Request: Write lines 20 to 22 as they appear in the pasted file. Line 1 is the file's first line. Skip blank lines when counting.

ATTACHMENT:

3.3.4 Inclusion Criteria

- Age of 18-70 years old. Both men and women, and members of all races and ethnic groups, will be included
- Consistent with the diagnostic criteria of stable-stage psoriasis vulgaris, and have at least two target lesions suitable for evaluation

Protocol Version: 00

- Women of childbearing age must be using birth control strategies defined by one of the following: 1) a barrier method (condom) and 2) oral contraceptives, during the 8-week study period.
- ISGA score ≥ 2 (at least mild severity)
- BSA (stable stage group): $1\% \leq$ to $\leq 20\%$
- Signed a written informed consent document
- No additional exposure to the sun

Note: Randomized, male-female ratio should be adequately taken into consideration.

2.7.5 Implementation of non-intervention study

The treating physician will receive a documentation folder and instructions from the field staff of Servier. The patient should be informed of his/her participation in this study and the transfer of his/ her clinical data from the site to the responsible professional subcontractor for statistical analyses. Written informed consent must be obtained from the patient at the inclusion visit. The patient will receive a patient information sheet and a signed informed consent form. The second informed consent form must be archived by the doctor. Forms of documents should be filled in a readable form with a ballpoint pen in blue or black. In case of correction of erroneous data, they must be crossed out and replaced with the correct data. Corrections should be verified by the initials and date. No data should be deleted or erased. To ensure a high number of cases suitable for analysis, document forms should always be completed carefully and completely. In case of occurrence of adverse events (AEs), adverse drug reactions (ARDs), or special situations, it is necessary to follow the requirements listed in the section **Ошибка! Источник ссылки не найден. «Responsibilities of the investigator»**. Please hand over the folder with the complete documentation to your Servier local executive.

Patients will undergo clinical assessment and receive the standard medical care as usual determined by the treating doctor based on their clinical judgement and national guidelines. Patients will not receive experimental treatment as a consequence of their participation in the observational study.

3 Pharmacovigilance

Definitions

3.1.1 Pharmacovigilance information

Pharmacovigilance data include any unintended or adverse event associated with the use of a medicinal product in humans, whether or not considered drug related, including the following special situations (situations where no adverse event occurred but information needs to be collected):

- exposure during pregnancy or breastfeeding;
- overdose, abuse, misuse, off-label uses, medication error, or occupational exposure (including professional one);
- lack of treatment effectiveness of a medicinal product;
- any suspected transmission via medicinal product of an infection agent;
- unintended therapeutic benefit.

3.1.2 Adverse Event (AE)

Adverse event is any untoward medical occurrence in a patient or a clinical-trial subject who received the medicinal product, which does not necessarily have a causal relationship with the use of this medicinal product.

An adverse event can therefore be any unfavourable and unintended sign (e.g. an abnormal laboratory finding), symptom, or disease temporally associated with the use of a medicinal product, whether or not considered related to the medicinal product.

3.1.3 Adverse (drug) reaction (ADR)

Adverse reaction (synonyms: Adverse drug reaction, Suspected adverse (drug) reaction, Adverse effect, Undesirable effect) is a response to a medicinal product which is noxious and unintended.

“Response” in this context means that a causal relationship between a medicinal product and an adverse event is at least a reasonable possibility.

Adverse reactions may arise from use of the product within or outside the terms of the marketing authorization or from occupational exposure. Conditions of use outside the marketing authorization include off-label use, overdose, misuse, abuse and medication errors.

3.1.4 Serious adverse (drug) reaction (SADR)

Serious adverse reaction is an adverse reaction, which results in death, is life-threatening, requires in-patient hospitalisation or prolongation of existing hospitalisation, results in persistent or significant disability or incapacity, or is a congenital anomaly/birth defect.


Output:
- lack of treatment effectiveness of a medicinal product;
- any suspected transmission via medicinal product of an infection agent;
- unintended therapeutic benefit.